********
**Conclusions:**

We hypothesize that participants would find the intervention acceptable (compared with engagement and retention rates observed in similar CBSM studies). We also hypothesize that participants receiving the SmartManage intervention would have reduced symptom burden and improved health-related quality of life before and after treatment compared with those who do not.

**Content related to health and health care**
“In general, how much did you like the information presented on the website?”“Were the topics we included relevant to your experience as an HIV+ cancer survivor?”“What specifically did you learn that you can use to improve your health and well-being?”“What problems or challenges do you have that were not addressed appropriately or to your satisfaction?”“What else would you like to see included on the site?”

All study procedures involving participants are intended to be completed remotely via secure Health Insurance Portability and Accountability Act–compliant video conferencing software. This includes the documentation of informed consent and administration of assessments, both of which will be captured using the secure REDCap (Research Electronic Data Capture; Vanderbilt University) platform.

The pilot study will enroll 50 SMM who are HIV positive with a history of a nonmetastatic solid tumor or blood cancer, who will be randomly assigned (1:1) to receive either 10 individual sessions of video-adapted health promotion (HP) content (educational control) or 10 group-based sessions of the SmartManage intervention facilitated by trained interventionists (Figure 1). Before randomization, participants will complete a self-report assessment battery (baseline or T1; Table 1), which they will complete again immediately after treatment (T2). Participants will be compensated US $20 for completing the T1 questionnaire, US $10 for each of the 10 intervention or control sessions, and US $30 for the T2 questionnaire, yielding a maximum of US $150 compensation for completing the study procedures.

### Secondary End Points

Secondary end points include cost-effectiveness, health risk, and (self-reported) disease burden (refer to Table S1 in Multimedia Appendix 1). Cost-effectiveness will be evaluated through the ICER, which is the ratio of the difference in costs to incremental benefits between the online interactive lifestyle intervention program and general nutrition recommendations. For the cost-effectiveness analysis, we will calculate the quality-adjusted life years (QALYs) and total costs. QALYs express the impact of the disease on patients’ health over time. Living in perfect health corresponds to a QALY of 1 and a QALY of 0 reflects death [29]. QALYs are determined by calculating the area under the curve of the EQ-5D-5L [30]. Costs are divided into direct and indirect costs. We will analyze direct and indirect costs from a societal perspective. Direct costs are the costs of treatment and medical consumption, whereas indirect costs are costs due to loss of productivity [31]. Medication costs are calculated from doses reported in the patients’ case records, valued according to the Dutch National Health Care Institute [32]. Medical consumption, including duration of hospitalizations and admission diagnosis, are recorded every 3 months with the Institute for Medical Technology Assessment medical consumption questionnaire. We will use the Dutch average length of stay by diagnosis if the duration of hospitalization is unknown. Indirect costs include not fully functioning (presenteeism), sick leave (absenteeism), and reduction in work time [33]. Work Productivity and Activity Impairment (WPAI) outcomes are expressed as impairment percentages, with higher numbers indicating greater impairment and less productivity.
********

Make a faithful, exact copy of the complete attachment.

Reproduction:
**Conclusions:**

We hypothesize that participants would find the intervention acceptable (compared with engagement and retention rates observed in similar CBSM studies). We also hypothesize that participants receiving the SmartManage intervention would have reduced symptom burden and improved health-related quality of life before and after treatment compared with those who do not.

**Content related to health and health care**
“In general, how much did you like the information presented on the website?”“Were the topics we included relevant to your experience as an HIV+ cancer survivor?”“What specifically did you learn that you can use to improve your health and well-being?”“What problems or challenges do you have that were not addressed appropriately or to your satisfaction?”“What else would you like to see included on the site?”

All study procedures involving participants are intended to be completed remotely via secure Health Insurance Portability and Accountability Act–compliant video conferencing software. This includes the documentation of informed consent and administration of assessments, both of which will be captured using the secure REDCap (Research Electronic Data Capture; Vanderbilt University) platform.

The pilot study will enroll 50 SMM who are HIV positive with a history of a nonmetastatic solid tumor or blood cancer, who will be randomly assigned (1:1) to receive either 10 individual sessions of video-adapted health promotion (HP) content (educational control) or 10 group-based sessions of the SmartManage intervention facilitated by trained interventionists (Figure 1). Before randomization, participants will complete a self-report assessment battery (baseline or T1; Table 1), which they will complete again immediately after treatment (T2). Participants will be compensated US $20 for completing the T1 questionnaire, US $10 for each of the 10 intervention or control sessions, and US $30 for the T2 questionnaire, yielding a maximum of US $150 compensation for completing the study procedures.

### Secondary End Points

Secondary end points include cost-effectiveness, health risk, and (self-reported) disease burden (refer to Table S1 in Multimedia Appendix 1). Cost-effectiveness will be evaluated through the ICER, which is the ratio of the difference in costs to incremental benefits between the online interactive lifestyle intervention program and general nutrition recommendations. For the cost-effectiveness analysis, we will calculate the quality-adjusted life years (QALYs) and total costs. QALYs express the impact of the disease on patients’ health over time. Living in perfect health corresponds to a QALY of 1 and a QALY of 0 reflects death [29]. QALYs are determined by calculating the area under the curve of the EQ-5D-5L [30]. Costs are divided into direct and indirect costs. We will analyze direct and indirect costs from a societal perspective. Direct costs are the costs of treatment and medical consumption, whereas indirect costs are costs due to loss of productivity [31]. Medication costs are calculated from doses reported in the patients’ case records, valued according to the Dutch National Health Care Institute [32]. Medical consumption, including duration of hospitalizations and admission diagnosis, are recorded every 3 months with the Institute for Medical Technology Assessment medical consumption questionnaire. We will use the Dutch average length of stay by diagnosis if the duration of hospitalization is unknown. Indirect costs include not fully functioning (presenteeism), sick leave (absenteeism), and reduction in work time [33]. Work Productivity and Activity Impairment (WPAI) outcomes are expressed as impairment percentages, with higher numbers indicating greater impairment and less productivity.